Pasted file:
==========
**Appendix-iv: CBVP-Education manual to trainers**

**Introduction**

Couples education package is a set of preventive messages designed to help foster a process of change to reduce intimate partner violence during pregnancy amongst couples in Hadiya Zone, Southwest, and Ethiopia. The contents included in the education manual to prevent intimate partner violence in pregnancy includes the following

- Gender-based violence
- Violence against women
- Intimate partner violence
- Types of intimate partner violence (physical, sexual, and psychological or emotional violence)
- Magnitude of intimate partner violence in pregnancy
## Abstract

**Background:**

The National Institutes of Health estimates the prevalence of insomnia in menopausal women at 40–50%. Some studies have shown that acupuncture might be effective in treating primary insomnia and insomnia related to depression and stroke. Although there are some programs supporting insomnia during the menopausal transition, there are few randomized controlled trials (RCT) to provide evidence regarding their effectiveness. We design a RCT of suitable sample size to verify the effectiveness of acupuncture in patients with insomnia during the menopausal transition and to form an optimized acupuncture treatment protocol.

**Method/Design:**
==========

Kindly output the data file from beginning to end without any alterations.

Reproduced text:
**Appendix-iv: CBVP-Education manual to trainers**

**Introduction**

Couples education package is a set of preventive messages designed to help foster a process of change to reduce intimate partner violence during pregnancy amongst couples in Hadiya Zone, Southwest, and Ethiopia. The contents included in the education manual to prevent intimate partner violence in pregnancy includes the following

- Gender-based violence
- Violence against women
- Intimate partner violence
- Types of intimate partner violence (physical, sexual, and psychological or emotional violence)
- Magnitude of intimate partner violence in pregnancy
## Abstract

**Background:**

The National Institutes of Health estimates the prevalence of insomnia in menopausal women at 40–50%. Some studies have shown that acupuncture might be effective in treating primary insomnia and insomnia related to depression and stroke. Although there are some programs supporting insomnia during the menopausal transition, there are few randomized controlled trials (RCT) to provide evidence regarding their effectiveness. We design a RCT of suitable sample size to verify the effectiveness of acupuncture in patients with insomnia during the menopausal transition and to form an optimized acupuncture treatment protocol.

**Method/Design:**